· Look for alternatives to high pressure sodium lights in the sanctuary. The goal is to gain efficiency without sacrificing appearances or suggesting costly retrofits in bad economic times.
· Place outdoor lighting on timers or photosensors.
· Take lighting measurements at various locations to determine adequate lighting levels for the particular space use.
· Click here to read a previous newsletter devoted to lighting technology.

Building envelope. We will look closely at windows, doors and any other penetration through the building envelope.
· The use of an infrared camera will enable us to identify air leakage and missing or damaged insulation.
· We will also use an infrared camera to identify "hotspots" in electrical panels, pump/motor bearings, etc. This can not only save energy, it can identify a safety hazard before it can cause serious problems.

Shut it off, close it, lower the setpoint. Shutting equipment off is the ultimate energy conservation measure. In a church, this primarily means turning off lights and office equipment.
· If you are going away from your computer for 2 hours put it in sleep mode, if you are leaving for the night, shut it down.
· Lights can be turned off or dimmed. Take advantage of natural lighting and use occupancy sensors or photo sensors where practical.
· Domestic hot water setpoints are often much higher than needed and can also create a risk of scalding.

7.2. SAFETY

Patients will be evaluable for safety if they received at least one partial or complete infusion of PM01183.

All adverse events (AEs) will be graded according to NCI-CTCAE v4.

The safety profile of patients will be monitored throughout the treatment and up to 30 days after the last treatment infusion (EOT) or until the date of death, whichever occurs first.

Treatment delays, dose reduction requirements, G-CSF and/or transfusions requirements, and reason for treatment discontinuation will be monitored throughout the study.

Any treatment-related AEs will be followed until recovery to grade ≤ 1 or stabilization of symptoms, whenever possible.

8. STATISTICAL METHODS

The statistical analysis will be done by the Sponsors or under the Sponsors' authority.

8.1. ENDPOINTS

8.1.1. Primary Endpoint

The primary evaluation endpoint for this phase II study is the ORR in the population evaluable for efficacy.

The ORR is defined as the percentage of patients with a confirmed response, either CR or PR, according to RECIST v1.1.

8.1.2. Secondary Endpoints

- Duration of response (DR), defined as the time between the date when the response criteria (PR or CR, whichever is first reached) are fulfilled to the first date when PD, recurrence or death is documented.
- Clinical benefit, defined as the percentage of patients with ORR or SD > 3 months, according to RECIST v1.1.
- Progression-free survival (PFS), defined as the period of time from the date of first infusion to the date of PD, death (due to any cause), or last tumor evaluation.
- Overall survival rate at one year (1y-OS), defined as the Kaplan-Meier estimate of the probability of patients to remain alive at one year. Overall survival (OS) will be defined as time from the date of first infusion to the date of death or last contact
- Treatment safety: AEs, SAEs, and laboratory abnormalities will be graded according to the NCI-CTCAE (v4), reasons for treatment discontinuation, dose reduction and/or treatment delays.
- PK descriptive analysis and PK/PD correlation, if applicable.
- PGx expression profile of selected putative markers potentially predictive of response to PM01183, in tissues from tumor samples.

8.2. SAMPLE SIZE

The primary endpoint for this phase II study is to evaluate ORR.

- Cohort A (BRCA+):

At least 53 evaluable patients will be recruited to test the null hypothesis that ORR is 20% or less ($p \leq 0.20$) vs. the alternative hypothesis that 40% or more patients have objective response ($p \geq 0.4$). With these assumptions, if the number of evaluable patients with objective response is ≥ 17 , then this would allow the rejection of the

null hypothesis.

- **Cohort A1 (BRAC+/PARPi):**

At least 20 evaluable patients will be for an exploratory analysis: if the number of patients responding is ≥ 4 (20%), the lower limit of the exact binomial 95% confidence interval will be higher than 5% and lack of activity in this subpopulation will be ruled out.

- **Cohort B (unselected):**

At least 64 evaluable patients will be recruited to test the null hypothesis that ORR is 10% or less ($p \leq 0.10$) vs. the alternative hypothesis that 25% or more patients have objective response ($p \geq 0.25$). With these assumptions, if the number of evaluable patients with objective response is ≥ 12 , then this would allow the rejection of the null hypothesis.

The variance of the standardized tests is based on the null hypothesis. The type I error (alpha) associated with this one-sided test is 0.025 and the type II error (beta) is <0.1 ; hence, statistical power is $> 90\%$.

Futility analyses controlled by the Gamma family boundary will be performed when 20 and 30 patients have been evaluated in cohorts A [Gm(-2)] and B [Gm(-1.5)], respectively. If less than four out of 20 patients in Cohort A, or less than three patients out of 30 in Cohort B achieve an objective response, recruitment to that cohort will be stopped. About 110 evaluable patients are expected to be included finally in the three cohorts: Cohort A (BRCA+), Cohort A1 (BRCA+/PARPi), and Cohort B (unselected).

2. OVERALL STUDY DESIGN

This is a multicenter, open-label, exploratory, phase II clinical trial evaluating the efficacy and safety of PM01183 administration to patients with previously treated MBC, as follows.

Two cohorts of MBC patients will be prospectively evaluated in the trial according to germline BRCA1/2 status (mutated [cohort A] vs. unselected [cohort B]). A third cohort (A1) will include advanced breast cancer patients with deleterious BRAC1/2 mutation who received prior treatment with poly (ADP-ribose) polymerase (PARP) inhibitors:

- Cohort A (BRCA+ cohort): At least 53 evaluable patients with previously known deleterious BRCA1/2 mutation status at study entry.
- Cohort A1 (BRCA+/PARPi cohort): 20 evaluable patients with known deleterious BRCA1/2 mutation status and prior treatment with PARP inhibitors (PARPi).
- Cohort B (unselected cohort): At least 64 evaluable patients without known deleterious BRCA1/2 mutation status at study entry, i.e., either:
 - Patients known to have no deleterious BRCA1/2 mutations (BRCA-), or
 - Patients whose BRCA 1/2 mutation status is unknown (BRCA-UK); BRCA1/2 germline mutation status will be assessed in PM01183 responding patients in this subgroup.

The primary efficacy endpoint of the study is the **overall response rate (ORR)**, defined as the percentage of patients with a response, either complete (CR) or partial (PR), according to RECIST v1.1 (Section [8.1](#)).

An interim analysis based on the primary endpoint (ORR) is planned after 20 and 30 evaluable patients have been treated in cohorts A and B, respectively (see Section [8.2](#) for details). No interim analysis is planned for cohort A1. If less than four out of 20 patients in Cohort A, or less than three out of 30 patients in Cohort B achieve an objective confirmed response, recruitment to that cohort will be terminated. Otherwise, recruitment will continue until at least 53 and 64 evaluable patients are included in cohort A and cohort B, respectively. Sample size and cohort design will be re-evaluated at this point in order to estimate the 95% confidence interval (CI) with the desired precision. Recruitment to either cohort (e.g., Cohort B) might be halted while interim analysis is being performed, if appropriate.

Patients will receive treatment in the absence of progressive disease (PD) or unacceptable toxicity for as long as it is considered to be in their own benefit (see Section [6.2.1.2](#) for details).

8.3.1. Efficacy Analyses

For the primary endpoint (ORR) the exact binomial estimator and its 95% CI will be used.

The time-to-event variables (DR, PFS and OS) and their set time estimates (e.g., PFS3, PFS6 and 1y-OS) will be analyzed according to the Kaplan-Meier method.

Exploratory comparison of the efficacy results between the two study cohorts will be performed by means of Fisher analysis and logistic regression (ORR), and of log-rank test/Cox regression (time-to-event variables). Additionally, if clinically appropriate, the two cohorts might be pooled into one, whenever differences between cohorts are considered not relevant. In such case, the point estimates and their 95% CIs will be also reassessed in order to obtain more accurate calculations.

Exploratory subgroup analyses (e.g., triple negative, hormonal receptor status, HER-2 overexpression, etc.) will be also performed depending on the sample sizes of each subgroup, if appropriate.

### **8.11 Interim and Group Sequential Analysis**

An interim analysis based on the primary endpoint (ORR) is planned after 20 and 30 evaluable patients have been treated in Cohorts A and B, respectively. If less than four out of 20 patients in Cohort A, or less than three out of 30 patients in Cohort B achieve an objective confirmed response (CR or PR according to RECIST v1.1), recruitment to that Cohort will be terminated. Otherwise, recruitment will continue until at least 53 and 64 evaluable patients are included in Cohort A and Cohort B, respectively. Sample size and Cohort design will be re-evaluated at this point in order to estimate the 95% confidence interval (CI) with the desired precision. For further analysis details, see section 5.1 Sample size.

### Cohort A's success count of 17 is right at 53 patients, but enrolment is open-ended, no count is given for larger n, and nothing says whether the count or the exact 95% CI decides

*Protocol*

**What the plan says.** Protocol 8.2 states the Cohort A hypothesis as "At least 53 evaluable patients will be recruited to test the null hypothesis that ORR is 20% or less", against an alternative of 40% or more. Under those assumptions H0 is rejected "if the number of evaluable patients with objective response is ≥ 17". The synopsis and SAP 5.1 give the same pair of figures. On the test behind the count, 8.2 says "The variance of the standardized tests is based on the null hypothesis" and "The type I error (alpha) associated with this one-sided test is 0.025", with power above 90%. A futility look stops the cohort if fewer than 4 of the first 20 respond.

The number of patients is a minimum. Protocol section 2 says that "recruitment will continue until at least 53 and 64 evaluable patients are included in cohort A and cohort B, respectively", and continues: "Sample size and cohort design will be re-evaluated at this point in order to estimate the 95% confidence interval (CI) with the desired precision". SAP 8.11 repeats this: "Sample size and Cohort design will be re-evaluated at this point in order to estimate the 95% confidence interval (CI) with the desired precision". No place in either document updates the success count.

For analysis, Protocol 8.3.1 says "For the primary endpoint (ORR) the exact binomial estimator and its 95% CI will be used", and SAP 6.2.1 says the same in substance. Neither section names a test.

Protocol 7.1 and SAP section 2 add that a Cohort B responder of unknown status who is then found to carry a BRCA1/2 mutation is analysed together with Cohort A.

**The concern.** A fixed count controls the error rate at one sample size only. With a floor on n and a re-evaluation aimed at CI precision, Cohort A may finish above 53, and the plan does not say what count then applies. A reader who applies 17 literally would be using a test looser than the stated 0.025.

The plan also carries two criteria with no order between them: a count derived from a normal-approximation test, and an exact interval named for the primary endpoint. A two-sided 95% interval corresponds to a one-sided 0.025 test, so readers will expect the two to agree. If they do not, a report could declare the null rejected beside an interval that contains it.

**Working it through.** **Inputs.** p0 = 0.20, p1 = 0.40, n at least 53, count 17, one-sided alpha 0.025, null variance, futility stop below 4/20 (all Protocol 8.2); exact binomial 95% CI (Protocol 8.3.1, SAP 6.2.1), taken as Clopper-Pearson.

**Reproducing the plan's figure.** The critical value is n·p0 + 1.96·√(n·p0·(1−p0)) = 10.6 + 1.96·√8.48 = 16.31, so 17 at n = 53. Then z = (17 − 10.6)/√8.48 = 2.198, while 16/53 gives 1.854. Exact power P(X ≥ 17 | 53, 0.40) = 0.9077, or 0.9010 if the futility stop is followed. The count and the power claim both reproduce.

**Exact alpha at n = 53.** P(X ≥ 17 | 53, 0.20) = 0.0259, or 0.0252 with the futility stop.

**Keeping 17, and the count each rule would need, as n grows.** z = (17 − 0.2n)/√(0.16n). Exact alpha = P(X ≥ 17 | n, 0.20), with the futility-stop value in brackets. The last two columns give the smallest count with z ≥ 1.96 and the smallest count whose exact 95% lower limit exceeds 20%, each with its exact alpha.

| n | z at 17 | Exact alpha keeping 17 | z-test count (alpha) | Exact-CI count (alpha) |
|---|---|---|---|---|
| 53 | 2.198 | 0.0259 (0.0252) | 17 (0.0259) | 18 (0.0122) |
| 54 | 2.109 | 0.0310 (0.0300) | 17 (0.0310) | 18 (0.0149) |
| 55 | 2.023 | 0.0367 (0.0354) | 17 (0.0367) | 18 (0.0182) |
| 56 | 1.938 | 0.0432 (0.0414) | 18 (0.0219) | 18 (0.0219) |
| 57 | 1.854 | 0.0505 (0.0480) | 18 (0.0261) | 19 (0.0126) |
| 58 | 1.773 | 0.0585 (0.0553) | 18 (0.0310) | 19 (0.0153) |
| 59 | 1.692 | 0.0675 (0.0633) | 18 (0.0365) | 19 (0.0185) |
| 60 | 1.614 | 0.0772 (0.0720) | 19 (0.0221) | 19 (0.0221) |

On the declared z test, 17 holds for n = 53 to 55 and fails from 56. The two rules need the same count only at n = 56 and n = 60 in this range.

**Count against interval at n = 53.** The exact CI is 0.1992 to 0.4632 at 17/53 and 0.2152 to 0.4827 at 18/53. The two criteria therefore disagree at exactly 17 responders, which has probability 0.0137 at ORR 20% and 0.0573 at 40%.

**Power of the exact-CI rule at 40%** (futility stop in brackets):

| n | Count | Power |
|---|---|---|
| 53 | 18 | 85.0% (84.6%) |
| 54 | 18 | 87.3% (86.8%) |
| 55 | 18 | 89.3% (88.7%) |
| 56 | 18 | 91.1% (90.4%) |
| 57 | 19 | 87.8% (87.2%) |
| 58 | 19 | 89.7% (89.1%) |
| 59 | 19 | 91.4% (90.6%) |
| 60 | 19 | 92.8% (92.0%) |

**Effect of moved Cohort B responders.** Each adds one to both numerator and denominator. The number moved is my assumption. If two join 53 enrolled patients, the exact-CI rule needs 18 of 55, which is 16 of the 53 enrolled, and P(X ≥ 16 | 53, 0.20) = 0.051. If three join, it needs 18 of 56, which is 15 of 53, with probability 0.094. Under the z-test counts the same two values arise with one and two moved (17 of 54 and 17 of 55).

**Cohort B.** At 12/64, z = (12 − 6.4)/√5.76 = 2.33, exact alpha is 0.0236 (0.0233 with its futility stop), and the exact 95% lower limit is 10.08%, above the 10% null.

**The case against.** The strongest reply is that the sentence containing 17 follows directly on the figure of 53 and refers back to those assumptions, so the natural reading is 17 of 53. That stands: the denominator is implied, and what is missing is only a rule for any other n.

· Care needs to be taken for equipment that may have considerable start up costs and/or long start up times. In these instances seek a setback mode of operation so conditioned space is ready to go when people arrive.

Maintain it. Well maintained equipment uses less energy and lasts longer. Typical preventative maintenance should include.
· Clean/replace filters
· Lubricate equipment to reduce friction
· Caulk windows
· Weather strip doors
· Repair damaged insulation
· Boiler efficiency - with the aid of a combustion analyzer you can determine boiler operating efficiency. Maintenance staff can adjust fuel and excess air flows; and clean burners as necessary to achieve efficient operation. A combustion analyzer can also be used to determine the efficiency of domestic hot water heaters.

Ability to combine meters. It may make sense to combine multiple electric meters if the wiring change is not too costly. Combining meters can eliminate:
· Multiple monthly service charges;
· Peak demand charges for the combined account. Adding the energy loads of multiple accounts may not increase the peak demand, may improve load factor, and may make you eligible for a lower cost rate code from the utility. A good example for a church would be combining outdoor lighting if separately metered.

Purchase Energy Star equipment. When cost justified or when replacing worn out equipment the church should buy energy efficient:
· Computers and copiers
· Kitchen appliances - refrigerators, freezers, ranges, microwaves, dishwashers, etc.
· Televisions and A/V equipment

Here is a link to energy star appliances to give you an idea of how much energy specific appliances consume and what is your savings potential.

Contact Independent Energy Consultants for help with your energy purchases, and all your energy management needs.